5 Ways “Fear the Walking Dead” Redeemed Itself in Season Four

“Fear The Walking Dead” is to “The Walking Dead” what “Law & Order: SVU” is to “Law & Order.” It’s another series in the same universe but with its own scenarios and characters. It’s unfortunately taken three years to find its footing, despite its very good ratings. It packed with it a great cast of Cliff Curtis, Kim Dickens, Ruben Blades, as well as a ton of diverse side characters, but still never quite took off as a strong tale about the apocalypse. Now with its soft reboot and a new cast the series is better than ever, in spite of the audience kind of dropping it by the wayside. Regardless, season four was a huge step up for “Fear the Walking Dead” and I hope season five continues down this path with an even better, stronger villain.

5. The Family Drama is Gone—for the Most Part
The big angle in the first three seasons was that we were going to watch how a mixed family that mostly resented one another would get along in the zombie apocalypse. We were supposed to see how this dad and his son would mix with his new wife and her two teen kids, one of whom was an intense drug abuser. And then… well, it all went nowhere; especially with the baffling decision to split up all of the characters the middle of season two. I mean… the point was watching them work together and they barely shared screen time. In either case, the disassembly of the family was a relief.

4. It Ended the Pretense of Being a Parallel Tale/Prequel
“Fear” was originally sold to us as a parallel tale/pseudo-prequel where we not only saw how an urban setting would collapse, but how society collapsed in the face of the zombie apocalypse. Then that angle was dropped during season two when they pretty much did nothing but trot out allegories about immigration, and class warfare, never quite sticking to the premise. Now that the writers have fast forwarded the timeline, making the “Fear” group’s tale travel alongside the Grimes storyline, it’s so much better.

3. Cutting Out the Dead Weight
Pretty much all the dead weight was completely chopped off in the end of season three. All of the unlikable side characters, and boring locales, and unnecessary conflicts were all tossed away. Not only did “Fear” reset itself, but the characters of Madison, Alicia, and Nick also kind of reset. They also got rid of the Salazars who the writers never figured out what to do with, anyway. Ruben Blades’ depiction of Daniel Salazar was great, but Morgan fills the psychotic quotient fine. Also all the build up of Nick learning to use the dead’s guts to camouflage himself literally amounted to absolutely zip. Especially now that Frank Dillane asked to be let go from the show, and his character was killed off mid-season.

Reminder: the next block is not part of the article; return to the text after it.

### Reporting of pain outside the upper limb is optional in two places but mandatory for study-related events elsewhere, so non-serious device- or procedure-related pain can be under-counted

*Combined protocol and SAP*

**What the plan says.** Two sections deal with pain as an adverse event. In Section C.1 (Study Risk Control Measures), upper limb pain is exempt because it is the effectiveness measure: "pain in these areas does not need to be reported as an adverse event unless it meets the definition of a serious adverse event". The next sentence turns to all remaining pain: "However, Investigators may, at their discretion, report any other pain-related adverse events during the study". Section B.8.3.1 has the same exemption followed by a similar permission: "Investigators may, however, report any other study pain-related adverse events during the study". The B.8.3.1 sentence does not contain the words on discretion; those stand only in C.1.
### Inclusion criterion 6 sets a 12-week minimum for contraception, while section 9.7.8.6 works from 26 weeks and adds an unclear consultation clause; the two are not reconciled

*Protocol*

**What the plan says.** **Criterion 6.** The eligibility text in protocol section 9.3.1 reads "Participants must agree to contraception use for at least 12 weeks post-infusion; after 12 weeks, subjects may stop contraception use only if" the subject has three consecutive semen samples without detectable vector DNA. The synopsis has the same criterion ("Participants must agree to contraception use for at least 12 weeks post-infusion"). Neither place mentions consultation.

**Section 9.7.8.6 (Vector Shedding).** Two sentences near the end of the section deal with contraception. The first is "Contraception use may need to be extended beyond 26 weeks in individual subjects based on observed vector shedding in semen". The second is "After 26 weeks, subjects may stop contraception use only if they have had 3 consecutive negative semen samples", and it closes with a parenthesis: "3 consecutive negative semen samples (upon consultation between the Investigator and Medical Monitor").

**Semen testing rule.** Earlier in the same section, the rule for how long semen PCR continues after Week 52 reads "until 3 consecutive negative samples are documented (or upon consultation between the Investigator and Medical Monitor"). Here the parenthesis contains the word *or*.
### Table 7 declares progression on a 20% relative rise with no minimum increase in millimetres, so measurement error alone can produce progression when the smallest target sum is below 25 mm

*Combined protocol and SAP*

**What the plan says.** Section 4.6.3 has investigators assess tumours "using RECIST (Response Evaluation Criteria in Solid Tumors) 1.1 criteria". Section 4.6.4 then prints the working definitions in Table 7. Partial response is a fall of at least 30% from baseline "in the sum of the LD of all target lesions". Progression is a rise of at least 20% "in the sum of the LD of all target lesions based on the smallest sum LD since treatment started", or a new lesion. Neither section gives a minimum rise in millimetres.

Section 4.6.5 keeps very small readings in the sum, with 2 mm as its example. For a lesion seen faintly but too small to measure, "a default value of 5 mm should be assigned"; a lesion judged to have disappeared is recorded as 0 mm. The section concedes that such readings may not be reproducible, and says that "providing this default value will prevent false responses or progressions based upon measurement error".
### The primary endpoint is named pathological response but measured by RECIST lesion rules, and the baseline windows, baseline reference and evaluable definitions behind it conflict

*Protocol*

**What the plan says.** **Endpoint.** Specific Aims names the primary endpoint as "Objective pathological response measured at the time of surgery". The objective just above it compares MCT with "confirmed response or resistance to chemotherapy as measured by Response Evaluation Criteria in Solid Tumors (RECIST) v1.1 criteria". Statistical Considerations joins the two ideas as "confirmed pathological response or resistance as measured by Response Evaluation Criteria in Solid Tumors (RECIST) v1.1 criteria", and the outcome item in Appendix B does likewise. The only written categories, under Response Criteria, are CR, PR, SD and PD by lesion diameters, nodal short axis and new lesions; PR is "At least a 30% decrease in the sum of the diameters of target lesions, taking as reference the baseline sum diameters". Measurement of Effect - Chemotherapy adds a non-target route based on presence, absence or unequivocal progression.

2. Morgan Jones
Morgan is one of the bigger successes of the “Walking Dead” TV series. Where in the comics he was a crucial plot point for Rick Grimes, who later became a side character who kind of just died and faded from memory, Lennie James injected such humanity in to him, it was tough to not want more Morgan. On “The Walking Dead” he had a wonderful storyline about a man who lost everything, and tried to keep his humanity in the face of sheer savagery. On “Fear” he’s a man thrust in to Rick’s position as a leader. He’s a samurai who found his clan, and he now has something to keep him fighting and living.

1. It has a Focus, now
The first three seasons have so much meandering and loose plot threads, it becomes very distracting almost immediately. First it’s an urban tale about inner city rotting, then it’s a sea bound apocalypse tale, then it’s set on a beach home, then a Mexican ranch, then a pirate ship, then it explores themes about immigration, then there’s a war for water, and then a big long boring battle between ranchers and Native Americans. Granted the episodes of Alicia strugglng to stay alive in the bunker with lack of oxygen were excellent. The new “Fear” stripped all that away and now has one beam like focus with a clear cut journey, characters we can root for (save for Madison and Nick, both of whom I will sorely miss), and the inevitability of crossing over in to “The Walking Dead.” It’s been a great, albeit imperfect, season and the show feels fresh. I hope the series can continue carving out its own niche in this universe.

I also still want to know what happened to Tobias from season one.